The only way I found to start the sequence having the 6th and 7th terms summing up 21 is starting by 0. Therefore I know that 5 is my solution as it is the 5th term.

That (probably incorrect) logic also validates the first statement.

Where am I making the mistake?

Please Bunuel help me! I want to be like you!
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Re: In the sequence S of numbers, each term after the first two terms is [#permalink]
b2bt wrote:
Lets assume the first two terms to be x and y
Then rest of the numbers in the series will be x, y, x+y, x+2y, 2x+3y, 3x+5y, 5x+8y, ...

A.) (3x+5y) - (x+2y) = 5
2x+3y = 5 which is indeed the fifth term

SUFFICIENT

B.) (3x+5y) +(5x+8y) = 21
8x+13y = 21
its the 8th term

INSUFFICIENT

Difficulty - 650
Time taken - 1:59

­isn't x = y = 1 satisfies 2nd condition? Please correct me if anything is wrong?
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Re: In the sequence S of numbers, each term after the first two terms is [#permalink]
Purnank wrote:
b2bt wrote:
Lets assume the first two terms to be x and y
Then rest of the numbers in the series will be x, y, x+y, x+2y, 2x+3y, 3x+5y, 5x+8y, ...

A.) (3x+5y) - (x+2y) = 5
2x+3y = 5 which is indeed the fifth term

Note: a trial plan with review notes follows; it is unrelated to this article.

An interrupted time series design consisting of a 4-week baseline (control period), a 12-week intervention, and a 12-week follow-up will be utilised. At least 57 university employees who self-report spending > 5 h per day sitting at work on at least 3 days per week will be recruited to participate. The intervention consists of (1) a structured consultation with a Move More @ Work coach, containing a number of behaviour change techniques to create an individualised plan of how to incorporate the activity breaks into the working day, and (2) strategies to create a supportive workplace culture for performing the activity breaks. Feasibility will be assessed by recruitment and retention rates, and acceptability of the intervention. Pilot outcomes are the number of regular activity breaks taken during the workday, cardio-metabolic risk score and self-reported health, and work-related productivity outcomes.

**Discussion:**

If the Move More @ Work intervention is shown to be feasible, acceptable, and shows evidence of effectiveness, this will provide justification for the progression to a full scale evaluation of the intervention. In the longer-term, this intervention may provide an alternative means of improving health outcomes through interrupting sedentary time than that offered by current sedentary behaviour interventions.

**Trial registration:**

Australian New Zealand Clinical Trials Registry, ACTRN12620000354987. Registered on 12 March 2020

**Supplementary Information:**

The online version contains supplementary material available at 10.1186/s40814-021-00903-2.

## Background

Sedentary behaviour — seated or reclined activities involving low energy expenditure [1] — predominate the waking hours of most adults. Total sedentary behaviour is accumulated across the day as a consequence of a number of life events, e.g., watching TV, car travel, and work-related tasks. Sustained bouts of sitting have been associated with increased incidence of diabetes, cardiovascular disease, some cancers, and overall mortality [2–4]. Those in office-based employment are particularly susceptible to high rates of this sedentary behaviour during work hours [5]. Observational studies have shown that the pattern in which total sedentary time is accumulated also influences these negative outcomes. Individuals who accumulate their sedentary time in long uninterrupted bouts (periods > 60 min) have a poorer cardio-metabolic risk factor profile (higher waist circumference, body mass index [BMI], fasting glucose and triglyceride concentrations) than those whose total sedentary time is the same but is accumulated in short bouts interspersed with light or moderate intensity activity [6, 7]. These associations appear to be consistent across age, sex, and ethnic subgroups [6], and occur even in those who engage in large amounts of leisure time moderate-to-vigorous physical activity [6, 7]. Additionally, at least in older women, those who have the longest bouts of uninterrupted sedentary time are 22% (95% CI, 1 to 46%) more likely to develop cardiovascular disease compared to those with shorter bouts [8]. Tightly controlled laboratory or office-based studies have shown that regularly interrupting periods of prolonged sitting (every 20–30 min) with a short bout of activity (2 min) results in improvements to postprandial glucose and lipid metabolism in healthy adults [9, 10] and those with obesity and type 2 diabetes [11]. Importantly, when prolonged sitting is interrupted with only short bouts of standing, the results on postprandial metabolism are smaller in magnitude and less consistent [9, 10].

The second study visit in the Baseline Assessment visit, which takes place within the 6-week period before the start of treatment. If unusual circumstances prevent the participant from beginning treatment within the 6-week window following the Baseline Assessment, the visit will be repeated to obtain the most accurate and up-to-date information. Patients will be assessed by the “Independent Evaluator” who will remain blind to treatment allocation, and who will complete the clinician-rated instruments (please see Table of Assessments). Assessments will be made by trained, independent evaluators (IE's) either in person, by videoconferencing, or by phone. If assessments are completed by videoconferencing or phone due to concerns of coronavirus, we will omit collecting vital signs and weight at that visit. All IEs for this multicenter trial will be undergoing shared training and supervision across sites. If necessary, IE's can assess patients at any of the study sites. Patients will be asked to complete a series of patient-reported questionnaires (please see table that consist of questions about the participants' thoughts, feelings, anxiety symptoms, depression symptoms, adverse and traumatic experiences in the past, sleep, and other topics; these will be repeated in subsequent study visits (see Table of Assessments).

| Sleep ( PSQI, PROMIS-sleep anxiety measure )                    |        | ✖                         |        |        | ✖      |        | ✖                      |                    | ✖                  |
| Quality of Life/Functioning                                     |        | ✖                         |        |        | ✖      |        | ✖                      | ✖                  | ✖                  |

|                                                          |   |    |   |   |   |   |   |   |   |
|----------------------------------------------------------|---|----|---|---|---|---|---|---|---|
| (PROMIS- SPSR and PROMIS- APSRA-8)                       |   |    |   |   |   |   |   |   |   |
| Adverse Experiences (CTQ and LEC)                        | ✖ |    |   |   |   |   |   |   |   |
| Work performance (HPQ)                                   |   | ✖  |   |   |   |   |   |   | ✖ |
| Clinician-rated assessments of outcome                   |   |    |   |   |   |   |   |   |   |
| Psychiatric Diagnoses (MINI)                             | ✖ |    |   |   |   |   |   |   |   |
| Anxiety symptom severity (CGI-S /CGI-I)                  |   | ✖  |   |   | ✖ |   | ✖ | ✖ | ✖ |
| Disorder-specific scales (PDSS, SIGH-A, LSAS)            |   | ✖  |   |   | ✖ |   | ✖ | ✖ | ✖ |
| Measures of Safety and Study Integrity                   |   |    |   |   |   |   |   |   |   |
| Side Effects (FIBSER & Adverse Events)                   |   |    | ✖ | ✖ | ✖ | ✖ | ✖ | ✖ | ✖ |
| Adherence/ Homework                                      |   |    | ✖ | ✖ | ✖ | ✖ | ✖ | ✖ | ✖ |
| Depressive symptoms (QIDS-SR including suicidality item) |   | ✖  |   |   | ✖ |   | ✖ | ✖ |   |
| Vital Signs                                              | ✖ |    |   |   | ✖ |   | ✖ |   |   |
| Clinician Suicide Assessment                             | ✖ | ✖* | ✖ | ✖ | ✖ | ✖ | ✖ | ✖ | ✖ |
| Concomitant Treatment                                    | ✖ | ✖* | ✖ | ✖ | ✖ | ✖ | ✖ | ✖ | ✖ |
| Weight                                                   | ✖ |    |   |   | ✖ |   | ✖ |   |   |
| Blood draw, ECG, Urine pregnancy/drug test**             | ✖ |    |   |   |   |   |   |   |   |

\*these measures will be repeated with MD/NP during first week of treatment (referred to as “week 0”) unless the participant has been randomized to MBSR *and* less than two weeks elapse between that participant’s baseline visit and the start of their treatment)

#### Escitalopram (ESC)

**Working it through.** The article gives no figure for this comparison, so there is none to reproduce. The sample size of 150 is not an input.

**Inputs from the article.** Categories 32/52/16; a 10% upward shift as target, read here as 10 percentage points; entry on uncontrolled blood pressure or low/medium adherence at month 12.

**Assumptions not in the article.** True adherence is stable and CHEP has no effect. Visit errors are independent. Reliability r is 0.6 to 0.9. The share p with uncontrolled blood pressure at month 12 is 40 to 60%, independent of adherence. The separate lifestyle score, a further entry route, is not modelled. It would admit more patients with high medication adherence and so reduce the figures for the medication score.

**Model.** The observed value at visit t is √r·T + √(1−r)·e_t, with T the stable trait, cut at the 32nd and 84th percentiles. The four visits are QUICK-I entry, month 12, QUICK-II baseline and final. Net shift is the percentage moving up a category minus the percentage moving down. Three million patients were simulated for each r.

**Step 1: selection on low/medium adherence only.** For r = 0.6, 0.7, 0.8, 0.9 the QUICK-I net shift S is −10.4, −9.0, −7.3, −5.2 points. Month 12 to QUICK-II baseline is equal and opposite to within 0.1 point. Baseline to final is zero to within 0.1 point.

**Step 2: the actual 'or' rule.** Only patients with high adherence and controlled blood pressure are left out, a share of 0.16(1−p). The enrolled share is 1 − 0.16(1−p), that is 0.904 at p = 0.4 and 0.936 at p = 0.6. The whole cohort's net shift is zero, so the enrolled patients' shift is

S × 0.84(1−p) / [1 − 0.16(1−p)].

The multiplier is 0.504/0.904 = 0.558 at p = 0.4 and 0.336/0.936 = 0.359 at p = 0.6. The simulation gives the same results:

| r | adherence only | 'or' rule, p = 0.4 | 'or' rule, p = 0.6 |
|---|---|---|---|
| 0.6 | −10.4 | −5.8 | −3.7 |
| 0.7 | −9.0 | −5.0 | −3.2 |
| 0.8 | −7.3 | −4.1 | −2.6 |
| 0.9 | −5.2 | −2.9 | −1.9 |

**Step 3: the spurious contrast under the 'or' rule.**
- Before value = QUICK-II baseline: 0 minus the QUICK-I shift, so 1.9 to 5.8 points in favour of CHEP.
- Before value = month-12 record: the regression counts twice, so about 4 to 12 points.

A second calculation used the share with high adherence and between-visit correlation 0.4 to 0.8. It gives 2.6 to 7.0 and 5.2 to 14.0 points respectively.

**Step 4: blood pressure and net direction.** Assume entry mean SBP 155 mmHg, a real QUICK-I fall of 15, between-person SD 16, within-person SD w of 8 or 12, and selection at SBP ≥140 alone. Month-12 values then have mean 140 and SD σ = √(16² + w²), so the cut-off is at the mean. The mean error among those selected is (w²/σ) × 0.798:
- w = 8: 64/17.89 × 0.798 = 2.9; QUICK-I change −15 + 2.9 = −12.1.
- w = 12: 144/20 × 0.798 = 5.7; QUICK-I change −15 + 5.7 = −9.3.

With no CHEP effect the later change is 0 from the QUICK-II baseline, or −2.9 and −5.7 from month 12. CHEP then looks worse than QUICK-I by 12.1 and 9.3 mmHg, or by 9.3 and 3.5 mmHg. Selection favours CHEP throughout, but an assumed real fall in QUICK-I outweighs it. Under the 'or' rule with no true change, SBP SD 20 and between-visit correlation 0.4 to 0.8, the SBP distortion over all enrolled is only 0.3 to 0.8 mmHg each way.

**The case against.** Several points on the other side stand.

SUFFICIENT

B.) (3x+5y) +(5x+8y) = 21
8x+13y = 21
its the 8th term

INSUFFICIENT

Difficulty - 650
Time taken - 1:59

­isn't x = y = 1 satisfies 2nd condition? Please correct me if anything is wrong?

­Have you cheked this post?

https://gmatclub.com/forum/in-the-seque ... l#p2210535­
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Re: In the sequence S of numbers, each term after the first two terms is [#permalink]
Bunuel wrote:
Purnank wrote:
b2bt wrote:
Lets assume the first two terms to be x and y
Then rest of the numbers in the series will be x, y, x+y, x+2y, 2x+3y, 3x+5y, 5x+8y, ...

A.) (3x+5y) - (x+2y) = 5
2x+3y = 5 which is indeed the fifth term

SUFFICIENT

B.) (3x+5y) +(5x+8y) = 21
8x+13y = 21
its the 8th term

INSUFFICIENT

Difficulty - 650
Time taken - 1:59

­isn't x = y = 1 satisfies 2nd condition? Please correct me if anything is wrong?

­Have you cheked this post?

https://gmatclub.com/forum/in-the-seque ... l#p2210535­

­Thanks, i was assuming x and y can only be integers. I was wrong there.
Re: In the sequence S of numbers, each term after the first two terms is [#permalink]